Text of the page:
Entertainment :: Movies

The Last Days on Mars

by Louise Adams
Wednesday Apr 2, 2014
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Spoiler! Martian Zombies! That’s the entire plot of "The Last Days on Mars." Ruairi Robinson directs Clive Dawson’s screenplay, which is based on Sydney J. Bounds’ short story, and the result remains thin.

A year and a half into their mission, the crew from Earth’s first expedition to Mars hasn’t found squat. But their retrieval vessel is on its way (hence the title), so, of course, the stakes skyrocket. Drawing from the cop drama trope this script appropriates, where the police officer gets shot the day before retirement (termed "retirony" by the Simpsons’ Chief Wiggum), a virulent bacteria is suddenly found below the permafrost. Just add water, conveniently carried by humans in the form of blood, and presto, you’ve got your Walking Dead Astronauts.

Their Martian settlement and Humvee-meets-Pope mobile-type rovers are too spacious and well appointed to have come through unscathed after a six-month trip in a tin can.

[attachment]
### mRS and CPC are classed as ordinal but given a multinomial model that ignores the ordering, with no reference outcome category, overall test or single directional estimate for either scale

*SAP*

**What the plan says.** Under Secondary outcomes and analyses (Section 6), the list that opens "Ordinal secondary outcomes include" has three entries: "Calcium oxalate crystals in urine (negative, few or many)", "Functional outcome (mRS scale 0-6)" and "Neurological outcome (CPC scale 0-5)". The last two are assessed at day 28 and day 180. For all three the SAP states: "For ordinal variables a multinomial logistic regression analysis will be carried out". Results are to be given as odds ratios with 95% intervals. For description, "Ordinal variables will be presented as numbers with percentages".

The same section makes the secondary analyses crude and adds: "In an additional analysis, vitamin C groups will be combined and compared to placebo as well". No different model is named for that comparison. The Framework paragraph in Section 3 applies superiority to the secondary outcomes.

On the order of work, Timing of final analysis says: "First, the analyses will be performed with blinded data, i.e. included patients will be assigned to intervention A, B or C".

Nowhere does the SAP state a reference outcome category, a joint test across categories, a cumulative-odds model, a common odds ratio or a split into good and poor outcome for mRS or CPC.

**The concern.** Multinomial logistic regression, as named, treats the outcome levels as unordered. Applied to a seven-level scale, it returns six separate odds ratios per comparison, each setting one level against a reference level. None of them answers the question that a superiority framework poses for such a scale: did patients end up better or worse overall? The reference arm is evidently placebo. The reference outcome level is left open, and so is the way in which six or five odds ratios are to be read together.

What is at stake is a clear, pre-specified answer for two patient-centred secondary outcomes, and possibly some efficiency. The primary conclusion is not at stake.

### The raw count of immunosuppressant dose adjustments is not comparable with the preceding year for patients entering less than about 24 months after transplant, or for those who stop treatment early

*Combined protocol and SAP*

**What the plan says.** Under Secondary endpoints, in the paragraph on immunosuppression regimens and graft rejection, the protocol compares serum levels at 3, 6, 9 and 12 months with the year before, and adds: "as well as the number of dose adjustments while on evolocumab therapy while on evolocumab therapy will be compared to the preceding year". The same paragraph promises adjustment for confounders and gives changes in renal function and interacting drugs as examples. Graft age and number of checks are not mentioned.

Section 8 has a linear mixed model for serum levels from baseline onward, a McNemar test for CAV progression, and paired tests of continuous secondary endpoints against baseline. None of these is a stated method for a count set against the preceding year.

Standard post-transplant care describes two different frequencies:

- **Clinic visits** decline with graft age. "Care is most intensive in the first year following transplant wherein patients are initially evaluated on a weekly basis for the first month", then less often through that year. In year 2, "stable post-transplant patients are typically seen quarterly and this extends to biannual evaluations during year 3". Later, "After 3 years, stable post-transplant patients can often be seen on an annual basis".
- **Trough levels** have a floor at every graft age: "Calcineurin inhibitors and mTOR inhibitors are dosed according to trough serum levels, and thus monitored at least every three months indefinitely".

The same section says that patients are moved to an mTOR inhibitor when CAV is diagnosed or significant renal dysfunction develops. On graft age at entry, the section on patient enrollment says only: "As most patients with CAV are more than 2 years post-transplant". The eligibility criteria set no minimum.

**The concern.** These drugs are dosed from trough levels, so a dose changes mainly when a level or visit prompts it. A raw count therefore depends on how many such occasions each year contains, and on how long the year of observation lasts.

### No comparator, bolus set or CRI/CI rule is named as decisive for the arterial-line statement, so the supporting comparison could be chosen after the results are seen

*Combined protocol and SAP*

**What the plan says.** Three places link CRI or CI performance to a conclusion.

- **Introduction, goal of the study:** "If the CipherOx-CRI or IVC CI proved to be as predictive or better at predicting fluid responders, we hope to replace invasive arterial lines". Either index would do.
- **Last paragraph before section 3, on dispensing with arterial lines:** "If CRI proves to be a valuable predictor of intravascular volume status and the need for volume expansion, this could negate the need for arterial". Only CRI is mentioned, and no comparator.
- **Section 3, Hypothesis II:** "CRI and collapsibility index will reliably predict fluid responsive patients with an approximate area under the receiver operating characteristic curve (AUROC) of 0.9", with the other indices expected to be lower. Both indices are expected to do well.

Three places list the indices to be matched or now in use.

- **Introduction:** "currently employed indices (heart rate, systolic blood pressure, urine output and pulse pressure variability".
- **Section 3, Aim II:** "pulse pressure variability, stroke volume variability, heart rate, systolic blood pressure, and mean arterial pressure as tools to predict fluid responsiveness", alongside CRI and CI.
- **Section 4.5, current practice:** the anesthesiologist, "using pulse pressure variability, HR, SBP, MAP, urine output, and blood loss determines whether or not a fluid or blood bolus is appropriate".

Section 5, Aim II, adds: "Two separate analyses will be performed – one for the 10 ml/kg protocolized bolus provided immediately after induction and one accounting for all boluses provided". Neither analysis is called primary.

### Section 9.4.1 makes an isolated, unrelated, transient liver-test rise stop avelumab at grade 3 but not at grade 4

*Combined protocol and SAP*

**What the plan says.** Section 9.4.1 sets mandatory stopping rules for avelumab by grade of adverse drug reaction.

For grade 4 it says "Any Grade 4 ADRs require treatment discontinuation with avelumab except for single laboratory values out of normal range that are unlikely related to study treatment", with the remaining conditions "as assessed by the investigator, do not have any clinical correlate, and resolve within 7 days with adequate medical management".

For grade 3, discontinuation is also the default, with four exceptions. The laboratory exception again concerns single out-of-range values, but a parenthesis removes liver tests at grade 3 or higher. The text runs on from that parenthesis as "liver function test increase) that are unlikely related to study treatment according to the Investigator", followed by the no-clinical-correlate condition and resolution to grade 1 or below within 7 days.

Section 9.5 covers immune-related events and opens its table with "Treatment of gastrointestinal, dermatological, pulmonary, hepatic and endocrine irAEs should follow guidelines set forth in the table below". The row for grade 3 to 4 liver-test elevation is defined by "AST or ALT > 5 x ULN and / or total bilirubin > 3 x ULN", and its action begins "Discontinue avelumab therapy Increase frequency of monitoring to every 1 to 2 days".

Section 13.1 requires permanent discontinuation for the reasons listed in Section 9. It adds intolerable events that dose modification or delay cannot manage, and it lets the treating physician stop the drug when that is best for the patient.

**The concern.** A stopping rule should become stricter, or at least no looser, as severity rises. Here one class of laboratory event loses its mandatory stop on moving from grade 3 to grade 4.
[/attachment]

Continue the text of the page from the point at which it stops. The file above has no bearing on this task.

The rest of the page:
Under-funded NASA must have cut corners with their space suits, which feel like "wearing a car," says actor Olivia Williams (who plays difficult scientist Kim Aldrich) in the video’s "Making of" feature. Besides providing no peripheral vision, the white behemoths somehow allow contact with such microbes, which fits with the rest of the hard-to-believe production design. Their Martian settlement and Humvee-meets-Pope mobile-type rovers are too spacious and well appointed to have come through unscathed after a six-month trip in a tin can. Filmed in Jordan, "in a desert that was under an ocean millions of years ago," the landscape, however, is appropriately "unrelenting and harrowing."

Grounded Liev Schreiber leads the team as Vincent Campbell, and gets to say old alien chestnuts like "I can’t let you do this, Irwin. It can’t get back to Earth. It must end here." In all the featurettes, which also include "Analyzing the Visual Effects," "Behind the Scenes Comparisons," and "AXS TV: A Look," the actors and crew share their love of science fiction, because the genre allows "people to go anywhere," for "the natural world to reap revenge on man," and to exhaust audiences who are "too old for this shit."


"The Last Days on Mars"
Blu-ray
$12.99
http://www.magnetreleasing.com/thelastdaysonmars/

Louise Adams is a writer, actor, educator, yogini and nom de guerre. @MzzzAnthrope

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